• FOG FOG on Jan 13, 2017

    #golden2husky: I’m amazed at how ignorant some people are thinking that eliminating the tools that gave us vastly improved air quality would be a good idea. Once again an instant response without any reflection on the content of the comment. I never said we don't need the EPA and I used sarcasm to make a point. The new administration may be able to return the EPA expectations to attainable levels and balance the tree hugger's attempt to use the EPA to get rid of ICEs all together with the clear understanding companies cannot make a profit when strangled by unrealistic EPA and CAFE standards.

    • See 6 previous
    • Vulpine Vulpine on Jan 13, 2017

      Those standards are not unrealistic if BEVs and FCEVs emit absolute no pollutants (in and of themselves) and achieve more than double the current fuel economy standards at the same time.

  • 56m65711446 Well, I had a suburban auto repair shop in those days.
  • Dukeisduke Yikes - reading the recall info from NHTSA, this sounds like the Hyundai/Kia 2.4l Theta II "engine fire" recall, since it involves an engine block or oil pan "breach", so basically, throwing a rod:"Description of the Safety Risk : Engine oil and/or fuel vapor that accumulates near a sufficiently hot surface, below the combustion initiation flame speed, may ignite resulting in an under hood fire, and increasing the risk of injury. Description of the Cause :Isolated engine manufacturing issues have resulted in 2.5L HEV/PHEV engine failures involving engine block or oil pan breach. In the event of an engine block or oil pan breach, the HEV/PHEV system continues to propel the vehicle allowing the customer to continue to drive the vehicle. As the customer continues to drive after a block breach, oil and/or fuel vapor continues to be expelled and accumulates near ignition sources, primarily expected to be the exhaust system. Identification of Any Warning that can Occur :Engine failure is expected to produce loud noises (example: metal-to-metal clank) audible to the vehicle’s occupants. An engine failure will also result in a reduction in engine torque. In Owner Letters mailed to customers, Ford will advise customers to safely park and shut off the engine as promptly as possible upon hearing unexpected engine noises, after experiencing an unexpected torque reduction, or if smoke is observed emanating from the engine compartment."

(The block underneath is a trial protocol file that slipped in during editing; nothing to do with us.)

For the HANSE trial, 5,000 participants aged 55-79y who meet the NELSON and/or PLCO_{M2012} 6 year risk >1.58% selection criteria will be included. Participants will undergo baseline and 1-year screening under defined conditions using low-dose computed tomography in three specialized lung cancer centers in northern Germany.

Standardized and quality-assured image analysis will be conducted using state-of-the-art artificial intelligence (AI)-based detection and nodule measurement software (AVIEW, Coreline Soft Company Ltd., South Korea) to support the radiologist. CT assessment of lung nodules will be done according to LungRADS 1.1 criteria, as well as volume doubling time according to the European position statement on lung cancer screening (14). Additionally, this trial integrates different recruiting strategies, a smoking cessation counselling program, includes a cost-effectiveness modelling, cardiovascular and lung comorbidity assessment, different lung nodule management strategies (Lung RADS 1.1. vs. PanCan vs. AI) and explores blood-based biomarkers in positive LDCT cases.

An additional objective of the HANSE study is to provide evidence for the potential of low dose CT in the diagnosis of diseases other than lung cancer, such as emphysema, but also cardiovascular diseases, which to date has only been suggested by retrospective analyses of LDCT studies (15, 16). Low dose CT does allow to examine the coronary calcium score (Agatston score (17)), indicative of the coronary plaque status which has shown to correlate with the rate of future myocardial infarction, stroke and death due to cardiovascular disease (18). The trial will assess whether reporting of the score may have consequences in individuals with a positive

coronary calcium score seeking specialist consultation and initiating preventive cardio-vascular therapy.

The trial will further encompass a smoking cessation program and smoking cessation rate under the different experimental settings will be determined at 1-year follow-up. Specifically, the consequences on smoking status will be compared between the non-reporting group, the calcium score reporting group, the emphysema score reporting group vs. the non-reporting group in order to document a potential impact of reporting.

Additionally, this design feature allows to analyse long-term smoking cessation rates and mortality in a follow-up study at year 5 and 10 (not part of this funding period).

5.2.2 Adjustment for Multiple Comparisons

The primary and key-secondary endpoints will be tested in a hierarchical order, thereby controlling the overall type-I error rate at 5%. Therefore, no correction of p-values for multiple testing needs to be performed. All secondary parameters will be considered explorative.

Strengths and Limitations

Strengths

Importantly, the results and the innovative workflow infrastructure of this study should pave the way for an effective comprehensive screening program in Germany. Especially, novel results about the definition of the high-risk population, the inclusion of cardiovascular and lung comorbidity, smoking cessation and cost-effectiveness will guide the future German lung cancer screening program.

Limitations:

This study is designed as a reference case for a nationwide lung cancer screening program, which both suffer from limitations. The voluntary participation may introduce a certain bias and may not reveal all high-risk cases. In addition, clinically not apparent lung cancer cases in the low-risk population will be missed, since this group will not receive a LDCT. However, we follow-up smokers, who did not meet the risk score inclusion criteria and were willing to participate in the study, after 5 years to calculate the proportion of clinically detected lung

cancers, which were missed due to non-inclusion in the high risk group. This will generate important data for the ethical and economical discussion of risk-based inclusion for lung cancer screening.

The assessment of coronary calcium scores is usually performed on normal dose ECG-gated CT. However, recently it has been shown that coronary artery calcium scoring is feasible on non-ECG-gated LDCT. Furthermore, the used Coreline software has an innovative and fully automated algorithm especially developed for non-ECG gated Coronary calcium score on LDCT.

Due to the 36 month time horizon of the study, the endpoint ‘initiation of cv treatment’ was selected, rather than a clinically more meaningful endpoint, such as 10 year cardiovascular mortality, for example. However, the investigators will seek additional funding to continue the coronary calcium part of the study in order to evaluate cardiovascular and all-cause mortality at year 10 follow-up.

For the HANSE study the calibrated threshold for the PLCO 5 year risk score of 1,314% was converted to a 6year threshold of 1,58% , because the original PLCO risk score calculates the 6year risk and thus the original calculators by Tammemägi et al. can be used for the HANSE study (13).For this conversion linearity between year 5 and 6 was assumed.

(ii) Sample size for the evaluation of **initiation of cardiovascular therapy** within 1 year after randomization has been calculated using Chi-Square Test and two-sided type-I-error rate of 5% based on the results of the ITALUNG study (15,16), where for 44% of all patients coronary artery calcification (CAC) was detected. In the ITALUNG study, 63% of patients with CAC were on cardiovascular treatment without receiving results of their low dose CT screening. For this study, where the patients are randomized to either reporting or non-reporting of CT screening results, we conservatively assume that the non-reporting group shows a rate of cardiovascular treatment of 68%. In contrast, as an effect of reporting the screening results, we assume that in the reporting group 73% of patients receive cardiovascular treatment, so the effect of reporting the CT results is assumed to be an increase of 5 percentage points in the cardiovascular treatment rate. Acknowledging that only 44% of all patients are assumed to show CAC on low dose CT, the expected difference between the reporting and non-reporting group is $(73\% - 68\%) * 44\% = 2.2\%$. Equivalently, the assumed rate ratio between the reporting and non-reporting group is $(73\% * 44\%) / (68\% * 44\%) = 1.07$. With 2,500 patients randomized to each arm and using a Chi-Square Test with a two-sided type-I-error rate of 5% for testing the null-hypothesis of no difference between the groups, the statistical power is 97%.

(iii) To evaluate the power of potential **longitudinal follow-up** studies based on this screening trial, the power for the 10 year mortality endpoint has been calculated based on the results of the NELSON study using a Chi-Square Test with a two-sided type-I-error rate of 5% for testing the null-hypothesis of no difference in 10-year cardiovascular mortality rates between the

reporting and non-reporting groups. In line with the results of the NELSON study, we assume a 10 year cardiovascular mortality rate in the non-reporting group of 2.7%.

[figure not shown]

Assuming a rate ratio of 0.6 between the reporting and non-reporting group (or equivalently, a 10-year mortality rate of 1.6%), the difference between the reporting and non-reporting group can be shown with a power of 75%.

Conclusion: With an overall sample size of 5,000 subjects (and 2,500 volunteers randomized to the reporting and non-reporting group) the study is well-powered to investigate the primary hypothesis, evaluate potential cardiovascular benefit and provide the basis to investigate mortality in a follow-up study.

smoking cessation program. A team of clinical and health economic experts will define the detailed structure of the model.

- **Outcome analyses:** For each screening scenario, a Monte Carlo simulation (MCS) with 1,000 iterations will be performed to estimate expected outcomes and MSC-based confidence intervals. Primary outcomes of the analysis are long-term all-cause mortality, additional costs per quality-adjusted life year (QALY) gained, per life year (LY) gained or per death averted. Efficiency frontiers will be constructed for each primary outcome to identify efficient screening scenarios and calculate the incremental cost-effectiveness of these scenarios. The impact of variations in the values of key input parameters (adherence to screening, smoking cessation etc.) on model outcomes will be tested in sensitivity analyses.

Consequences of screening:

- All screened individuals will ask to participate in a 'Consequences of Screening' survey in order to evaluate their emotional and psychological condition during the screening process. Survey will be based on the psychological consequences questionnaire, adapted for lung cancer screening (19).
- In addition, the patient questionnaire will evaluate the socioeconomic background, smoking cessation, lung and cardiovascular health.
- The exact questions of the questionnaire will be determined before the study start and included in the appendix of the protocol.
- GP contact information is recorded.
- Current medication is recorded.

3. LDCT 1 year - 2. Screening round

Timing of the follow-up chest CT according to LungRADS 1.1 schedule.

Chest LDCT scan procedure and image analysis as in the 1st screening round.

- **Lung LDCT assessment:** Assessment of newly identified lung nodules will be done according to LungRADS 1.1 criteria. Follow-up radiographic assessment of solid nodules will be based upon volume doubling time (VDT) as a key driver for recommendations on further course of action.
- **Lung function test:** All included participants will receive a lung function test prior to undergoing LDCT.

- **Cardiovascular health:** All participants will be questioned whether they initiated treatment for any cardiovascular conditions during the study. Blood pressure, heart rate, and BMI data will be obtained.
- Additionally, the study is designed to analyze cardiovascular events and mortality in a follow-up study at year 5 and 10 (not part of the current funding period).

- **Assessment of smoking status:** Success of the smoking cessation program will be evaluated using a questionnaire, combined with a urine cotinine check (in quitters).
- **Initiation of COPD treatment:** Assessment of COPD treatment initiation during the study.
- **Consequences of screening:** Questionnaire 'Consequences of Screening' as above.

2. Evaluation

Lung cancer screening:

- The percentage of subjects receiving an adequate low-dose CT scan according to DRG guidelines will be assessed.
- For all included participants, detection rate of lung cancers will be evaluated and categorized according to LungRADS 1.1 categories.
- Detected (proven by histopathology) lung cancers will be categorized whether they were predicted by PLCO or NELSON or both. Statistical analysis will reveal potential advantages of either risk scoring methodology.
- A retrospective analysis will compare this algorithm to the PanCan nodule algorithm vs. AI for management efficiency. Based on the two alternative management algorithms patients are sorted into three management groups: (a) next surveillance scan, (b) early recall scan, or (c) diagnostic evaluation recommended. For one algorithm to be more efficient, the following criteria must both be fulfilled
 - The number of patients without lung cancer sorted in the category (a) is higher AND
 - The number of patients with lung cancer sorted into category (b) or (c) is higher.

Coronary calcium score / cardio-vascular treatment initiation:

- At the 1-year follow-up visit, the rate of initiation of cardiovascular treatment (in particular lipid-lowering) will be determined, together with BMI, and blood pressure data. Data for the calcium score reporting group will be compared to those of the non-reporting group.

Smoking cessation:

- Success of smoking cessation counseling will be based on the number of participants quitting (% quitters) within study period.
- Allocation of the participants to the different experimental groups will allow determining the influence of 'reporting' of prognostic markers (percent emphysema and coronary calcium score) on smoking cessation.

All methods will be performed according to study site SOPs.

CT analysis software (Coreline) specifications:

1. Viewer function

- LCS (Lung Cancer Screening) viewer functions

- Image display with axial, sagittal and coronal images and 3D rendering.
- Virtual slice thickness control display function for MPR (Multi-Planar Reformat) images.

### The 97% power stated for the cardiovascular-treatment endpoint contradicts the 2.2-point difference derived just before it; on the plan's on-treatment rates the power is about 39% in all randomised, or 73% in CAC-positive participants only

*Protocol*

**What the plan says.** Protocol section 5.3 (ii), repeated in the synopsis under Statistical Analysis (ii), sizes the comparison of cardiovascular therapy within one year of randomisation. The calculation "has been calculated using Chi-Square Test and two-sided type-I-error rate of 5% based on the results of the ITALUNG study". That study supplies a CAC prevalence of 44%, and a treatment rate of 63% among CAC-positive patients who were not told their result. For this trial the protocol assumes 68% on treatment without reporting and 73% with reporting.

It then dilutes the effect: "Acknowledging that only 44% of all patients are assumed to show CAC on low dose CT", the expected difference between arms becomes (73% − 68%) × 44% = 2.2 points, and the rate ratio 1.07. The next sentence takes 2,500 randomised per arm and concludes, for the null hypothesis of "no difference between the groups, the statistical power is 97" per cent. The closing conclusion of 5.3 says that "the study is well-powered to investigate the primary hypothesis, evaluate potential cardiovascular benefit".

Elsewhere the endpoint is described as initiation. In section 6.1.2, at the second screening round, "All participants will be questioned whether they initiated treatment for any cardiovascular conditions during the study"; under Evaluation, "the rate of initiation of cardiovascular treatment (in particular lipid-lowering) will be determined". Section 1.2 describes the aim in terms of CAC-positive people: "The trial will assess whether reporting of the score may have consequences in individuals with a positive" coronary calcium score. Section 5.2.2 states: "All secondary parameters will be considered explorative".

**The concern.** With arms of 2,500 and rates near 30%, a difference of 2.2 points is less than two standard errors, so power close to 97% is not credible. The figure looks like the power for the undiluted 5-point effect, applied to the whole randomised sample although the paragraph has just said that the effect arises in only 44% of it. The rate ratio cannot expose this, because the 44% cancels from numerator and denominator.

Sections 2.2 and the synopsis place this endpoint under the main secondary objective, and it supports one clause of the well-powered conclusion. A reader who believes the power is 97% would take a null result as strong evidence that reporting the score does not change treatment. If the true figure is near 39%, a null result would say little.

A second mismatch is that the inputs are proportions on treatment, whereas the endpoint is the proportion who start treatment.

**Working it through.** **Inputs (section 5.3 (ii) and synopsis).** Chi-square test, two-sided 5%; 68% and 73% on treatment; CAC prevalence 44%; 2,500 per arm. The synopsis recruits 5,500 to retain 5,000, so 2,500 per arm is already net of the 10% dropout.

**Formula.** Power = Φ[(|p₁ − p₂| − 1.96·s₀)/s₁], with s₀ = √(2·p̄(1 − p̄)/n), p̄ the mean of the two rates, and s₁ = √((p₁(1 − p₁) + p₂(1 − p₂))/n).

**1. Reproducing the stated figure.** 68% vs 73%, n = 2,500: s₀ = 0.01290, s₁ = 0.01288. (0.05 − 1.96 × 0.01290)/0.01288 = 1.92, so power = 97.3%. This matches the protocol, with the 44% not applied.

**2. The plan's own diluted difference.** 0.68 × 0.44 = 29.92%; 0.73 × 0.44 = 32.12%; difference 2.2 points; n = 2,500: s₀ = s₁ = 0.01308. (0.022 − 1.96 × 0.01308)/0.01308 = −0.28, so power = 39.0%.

• Dukeisduke In an ideal world, cars would be inspected in the way the MoT in the UK does it, or the TÜV in Germany. But realistically, a lot of people can't afford to keep their cars to such a high standard since they need them for work, and widespread public transit isn't a thing here.I would like the inspections to stick around (I've lived in Texas all my life, and annual inspections have always been a thing), but there's so much cheating going on (and more and more people don't bother to get their cars inspected or registration renewed), so without rigorous enforcement (which is basically a cop noticing your windshield sticker is out of date, or pulling you over for an equipment violation), there's no real point anymore.
  • Zipper69 Arriving in Florida from Europe and finding ZERO inspection procedures I envisioned roads crawling with wrecks held together with baling wire, duct tape and prayer.Such proved NOT to be the case, plenty of 20-30 year old cars and trucks around but clearly "unsafe at any speed" vehicles are few and far between.Could this be because the median age here is 95, so a lot of low mileage vehicles keep entering the market as the owners expire?
  • Zipper69 At the heart of GM’s resistance to improving the safety of its fuel systems was a cost benefit analysis done by Edward Ivey which concluded that it was not cost effective for GM to spend more than $2.20 per vehicle to prevent a fire death. When deposed about his cost benefit analysis, Mr. Ivey was asked whether he could identify a more hazardous location for the fuel tank on a GM pickup than outside the frame. Mr. Ivey responded, “Well yes…You could put in on the front bumper.”